When I was a child, it was impossible to imagine myself inhabiting the body of an adult. Now that I am an older adult, it’s difficult to remember myself as a child. It’s been this way since I outgrew my child’s body. It continues to be difficult to imagine myself as a very old woman, although it ain’t as hard as it used to be!
Does this sound familiar?
Can the real me stand up? Is the self a constantly mutating, evolving concept? Or, is there an unchanging essence of self? Age has helped me grow more confident, more forgiving, more patient. Some aspects of myself as a child I would no longer recognize. Thank the Lord.
Some of the passions of childhood have continued through life so far, but others have proven transient. While writing this, I am reminded to a few strong simplistic philosophical undercurrents that influenced my youth.
When I was a young teenager, I decided I was a hedonist. If we’re all going to die, what higher purpose could there be than to have a good time while waiting around?
I liked the song, made popular way back in the 1930’s, “Life is Just a Bowl of Cherries.” That fit nicely with my newly adopted devil- may- care spirit.
I knew Frank Sinatra was singing about me when he belted out, The Lady is a Tramp, especially the lyrics that talked about “the clean fresh wind in my hair and life without care.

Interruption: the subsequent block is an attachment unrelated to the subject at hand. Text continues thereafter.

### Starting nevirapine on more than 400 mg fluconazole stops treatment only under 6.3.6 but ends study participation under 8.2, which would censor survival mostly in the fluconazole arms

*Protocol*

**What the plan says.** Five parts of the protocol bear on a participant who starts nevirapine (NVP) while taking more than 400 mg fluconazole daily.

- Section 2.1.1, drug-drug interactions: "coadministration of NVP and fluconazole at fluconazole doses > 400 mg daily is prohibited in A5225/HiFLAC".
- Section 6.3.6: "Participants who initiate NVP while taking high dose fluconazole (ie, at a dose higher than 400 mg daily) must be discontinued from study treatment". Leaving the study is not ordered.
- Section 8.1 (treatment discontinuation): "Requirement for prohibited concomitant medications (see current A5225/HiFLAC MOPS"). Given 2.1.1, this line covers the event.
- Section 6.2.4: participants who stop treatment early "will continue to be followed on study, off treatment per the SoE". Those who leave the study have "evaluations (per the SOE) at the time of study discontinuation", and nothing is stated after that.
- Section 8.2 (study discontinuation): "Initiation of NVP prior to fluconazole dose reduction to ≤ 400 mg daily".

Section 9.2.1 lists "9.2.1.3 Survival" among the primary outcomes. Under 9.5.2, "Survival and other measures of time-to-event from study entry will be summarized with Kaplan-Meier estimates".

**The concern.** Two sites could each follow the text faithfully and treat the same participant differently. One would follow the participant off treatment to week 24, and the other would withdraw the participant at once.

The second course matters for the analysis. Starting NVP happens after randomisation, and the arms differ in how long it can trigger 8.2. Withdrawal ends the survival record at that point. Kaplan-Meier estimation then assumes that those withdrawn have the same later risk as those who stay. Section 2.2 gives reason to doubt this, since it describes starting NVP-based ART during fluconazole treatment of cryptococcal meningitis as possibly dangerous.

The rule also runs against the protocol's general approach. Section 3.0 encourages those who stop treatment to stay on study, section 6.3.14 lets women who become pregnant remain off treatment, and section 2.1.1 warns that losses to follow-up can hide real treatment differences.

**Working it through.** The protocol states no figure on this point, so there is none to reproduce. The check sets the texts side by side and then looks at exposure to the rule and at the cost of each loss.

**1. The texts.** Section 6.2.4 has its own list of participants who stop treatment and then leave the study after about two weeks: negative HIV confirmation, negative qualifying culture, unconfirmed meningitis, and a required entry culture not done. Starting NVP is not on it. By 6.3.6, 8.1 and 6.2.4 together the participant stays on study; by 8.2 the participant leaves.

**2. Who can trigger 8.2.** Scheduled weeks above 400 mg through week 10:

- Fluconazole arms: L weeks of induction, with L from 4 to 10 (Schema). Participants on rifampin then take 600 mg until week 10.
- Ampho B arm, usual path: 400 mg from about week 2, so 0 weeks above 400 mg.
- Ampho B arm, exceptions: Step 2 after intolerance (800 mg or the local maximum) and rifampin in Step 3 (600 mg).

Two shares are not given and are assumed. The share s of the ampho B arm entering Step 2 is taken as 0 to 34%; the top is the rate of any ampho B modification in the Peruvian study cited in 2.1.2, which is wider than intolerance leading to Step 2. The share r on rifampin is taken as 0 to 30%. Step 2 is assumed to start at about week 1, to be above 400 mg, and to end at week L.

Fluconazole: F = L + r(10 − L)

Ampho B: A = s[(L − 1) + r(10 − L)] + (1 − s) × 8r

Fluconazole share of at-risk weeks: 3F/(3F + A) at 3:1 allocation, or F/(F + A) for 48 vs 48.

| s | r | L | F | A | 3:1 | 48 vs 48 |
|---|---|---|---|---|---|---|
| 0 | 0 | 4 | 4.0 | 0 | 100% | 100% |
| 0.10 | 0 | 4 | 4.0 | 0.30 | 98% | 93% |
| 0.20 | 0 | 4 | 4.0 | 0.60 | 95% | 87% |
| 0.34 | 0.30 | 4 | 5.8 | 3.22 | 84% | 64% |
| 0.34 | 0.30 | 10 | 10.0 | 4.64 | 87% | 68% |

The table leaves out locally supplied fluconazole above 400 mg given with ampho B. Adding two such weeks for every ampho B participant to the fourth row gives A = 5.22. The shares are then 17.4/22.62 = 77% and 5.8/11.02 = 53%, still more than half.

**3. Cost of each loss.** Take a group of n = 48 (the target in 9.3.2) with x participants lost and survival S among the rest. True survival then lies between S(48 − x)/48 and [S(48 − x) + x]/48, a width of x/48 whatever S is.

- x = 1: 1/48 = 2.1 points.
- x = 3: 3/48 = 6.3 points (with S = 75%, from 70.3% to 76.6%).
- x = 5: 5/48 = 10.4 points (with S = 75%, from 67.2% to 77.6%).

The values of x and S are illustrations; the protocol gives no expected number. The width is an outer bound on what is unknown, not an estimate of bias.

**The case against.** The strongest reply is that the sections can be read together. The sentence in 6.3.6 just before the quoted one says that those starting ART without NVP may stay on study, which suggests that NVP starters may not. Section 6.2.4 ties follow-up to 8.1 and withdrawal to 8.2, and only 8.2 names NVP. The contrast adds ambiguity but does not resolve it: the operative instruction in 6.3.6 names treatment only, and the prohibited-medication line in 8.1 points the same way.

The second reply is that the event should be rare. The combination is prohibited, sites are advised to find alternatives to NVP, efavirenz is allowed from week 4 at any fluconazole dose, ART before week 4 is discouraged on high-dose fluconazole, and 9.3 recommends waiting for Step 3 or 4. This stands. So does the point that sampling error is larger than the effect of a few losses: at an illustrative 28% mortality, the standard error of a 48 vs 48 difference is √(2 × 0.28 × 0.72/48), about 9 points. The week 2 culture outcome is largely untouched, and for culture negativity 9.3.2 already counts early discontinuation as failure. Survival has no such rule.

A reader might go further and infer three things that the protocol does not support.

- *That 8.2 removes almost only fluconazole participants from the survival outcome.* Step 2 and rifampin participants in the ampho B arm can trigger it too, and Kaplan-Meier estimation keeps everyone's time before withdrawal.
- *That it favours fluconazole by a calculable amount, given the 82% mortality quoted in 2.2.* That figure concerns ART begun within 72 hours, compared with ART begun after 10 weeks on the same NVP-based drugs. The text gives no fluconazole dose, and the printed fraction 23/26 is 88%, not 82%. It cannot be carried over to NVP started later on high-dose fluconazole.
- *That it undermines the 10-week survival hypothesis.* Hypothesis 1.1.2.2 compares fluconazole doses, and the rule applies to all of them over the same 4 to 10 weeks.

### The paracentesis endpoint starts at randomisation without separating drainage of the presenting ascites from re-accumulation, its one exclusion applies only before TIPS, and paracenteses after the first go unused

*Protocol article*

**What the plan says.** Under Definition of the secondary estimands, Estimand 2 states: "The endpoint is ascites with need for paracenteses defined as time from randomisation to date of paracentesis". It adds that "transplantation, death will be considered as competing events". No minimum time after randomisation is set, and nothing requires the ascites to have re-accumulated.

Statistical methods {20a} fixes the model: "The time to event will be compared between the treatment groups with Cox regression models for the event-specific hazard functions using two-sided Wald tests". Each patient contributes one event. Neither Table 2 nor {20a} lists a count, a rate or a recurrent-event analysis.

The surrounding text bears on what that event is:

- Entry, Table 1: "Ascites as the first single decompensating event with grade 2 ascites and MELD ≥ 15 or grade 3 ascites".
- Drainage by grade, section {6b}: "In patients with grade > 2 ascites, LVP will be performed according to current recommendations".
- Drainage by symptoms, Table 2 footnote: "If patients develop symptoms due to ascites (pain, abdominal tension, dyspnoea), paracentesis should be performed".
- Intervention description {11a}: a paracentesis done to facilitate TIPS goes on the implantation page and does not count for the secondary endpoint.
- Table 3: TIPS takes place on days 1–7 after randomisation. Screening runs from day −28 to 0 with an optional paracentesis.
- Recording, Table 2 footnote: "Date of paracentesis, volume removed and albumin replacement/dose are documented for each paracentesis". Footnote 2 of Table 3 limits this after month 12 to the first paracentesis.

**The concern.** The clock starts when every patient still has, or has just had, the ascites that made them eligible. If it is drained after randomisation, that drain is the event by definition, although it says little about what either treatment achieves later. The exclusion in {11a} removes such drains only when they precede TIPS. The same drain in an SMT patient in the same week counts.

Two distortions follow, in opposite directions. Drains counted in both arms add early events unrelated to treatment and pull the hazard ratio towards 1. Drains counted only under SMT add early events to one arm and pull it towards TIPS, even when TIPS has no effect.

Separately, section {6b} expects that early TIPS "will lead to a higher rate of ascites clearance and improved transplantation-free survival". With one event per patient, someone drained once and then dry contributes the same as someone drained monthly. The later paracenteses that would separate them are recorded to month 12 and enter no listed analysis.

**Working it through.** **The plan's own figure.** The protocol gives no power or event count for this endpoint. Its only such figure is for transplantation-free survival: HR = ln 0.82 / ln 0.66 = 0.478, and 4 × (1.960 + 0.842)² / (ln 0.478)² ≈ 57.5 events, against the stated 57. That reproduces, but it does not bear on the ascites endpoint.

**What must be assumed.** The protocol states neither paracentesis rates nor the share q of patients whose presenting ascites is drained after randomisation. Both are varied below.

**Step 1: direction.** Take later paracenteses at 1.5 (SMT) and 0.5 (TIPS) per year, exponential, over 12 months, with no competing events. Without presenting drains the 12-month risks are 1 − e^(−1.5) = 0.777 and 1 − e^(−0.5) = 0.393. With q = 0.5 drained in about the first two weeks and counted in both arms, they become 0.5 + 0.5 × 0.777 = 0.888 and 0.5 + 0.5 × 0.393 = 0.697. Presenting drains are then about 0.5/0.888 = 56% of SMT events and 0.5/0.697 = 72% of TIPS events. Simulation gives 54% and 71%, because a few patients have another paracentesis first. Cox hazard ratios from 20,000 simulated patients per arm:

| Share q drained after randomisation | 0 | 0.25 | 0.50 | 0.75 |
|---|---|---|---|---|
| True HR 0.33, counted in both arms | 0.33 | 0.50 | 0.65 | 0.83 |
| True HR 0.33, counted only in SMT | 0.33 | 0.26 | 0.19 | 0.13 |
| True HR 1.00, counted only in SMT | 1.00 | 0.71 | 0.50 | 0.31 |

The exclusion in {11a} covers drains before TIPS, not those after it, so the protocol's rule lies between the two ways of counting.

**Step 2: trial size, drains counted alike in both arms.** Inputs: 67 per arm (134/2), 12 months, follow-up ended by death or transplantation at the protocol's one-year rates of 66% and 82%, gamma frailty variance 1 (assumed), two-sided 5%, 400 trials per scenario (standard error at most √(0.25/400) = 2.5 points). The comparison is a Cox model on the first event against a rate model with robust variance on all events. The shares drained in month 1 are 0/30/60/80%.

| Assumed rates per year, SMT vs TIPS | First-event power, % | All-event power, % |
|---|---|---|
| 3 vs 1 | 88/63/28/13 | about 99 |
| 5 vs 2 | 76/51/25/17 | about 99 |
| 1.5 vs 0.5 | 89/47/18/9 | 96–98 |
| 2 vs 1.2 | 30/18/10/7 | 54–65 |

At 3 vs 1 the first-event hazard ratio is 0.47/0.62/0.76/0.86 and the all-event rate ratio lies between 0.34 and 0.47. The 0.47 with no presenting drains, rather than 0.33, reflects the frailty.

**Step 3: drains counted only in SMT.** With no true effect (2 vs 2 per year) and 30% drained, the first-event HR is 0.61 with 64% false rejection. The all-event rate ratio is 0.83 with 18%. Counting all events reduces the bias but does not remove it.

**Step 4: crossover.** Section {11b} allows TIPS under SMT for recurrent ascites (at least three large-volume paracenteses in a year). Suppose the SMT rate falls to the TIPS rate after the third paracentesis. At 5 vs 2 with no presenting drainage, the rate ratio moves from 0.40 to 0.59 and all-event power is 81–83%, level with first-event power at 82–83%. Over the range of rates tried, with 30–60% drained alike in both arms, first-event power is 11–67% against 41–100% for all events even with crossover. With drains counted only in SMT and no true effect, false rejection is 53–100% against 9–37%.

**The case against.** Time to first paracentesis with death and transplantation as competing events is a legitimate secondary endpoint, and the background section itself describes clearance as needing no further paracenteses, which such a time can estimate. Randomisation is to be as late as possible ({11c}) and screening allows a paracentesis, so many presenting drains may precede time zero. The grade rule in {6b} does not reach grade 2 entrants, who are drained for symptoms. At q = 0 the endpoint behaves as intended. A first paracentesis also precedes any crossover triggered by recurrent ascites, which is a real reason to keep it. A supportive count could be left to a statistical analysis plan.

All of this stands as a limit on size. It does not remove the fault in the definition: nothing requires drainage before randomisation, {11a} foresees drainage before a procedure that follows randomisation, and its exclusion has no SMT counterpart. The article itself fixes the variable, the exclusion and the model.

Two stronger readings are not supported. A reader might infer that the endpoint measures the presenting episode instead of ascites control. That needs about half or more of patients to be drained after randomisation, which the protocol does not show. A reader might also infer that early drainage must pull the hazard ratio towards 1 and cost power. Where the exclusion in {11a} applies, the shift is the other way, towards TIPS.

I can still relate to Alfred E. Neuman of Mad magazine, whose byline, “What, me worry?” became the way I internally countered my Mother’s worrying habits about my going off the rails during my rebellious teen years. I remember drawing a picture of Alfred with the byline in the cover of my 9th grade school notebook.
Mom was a self-described worrier. I worried too, but about very different things. I really didn’t care whether I got an A- or a B+, nor did I care whether my friends were Jewish or otherwise. At some point, I tried to adopt my Dad’s positions on life, which was the essence of what me worry, as long as he had a drink when he came home from work and a golf club in his hands on Sunday mornings.
My belief system is more nuanced now, but I also think I wouldn’t have to scratch far below the surface to find an operational pleasure principle. There’s a reason cherries are my favorite fruit.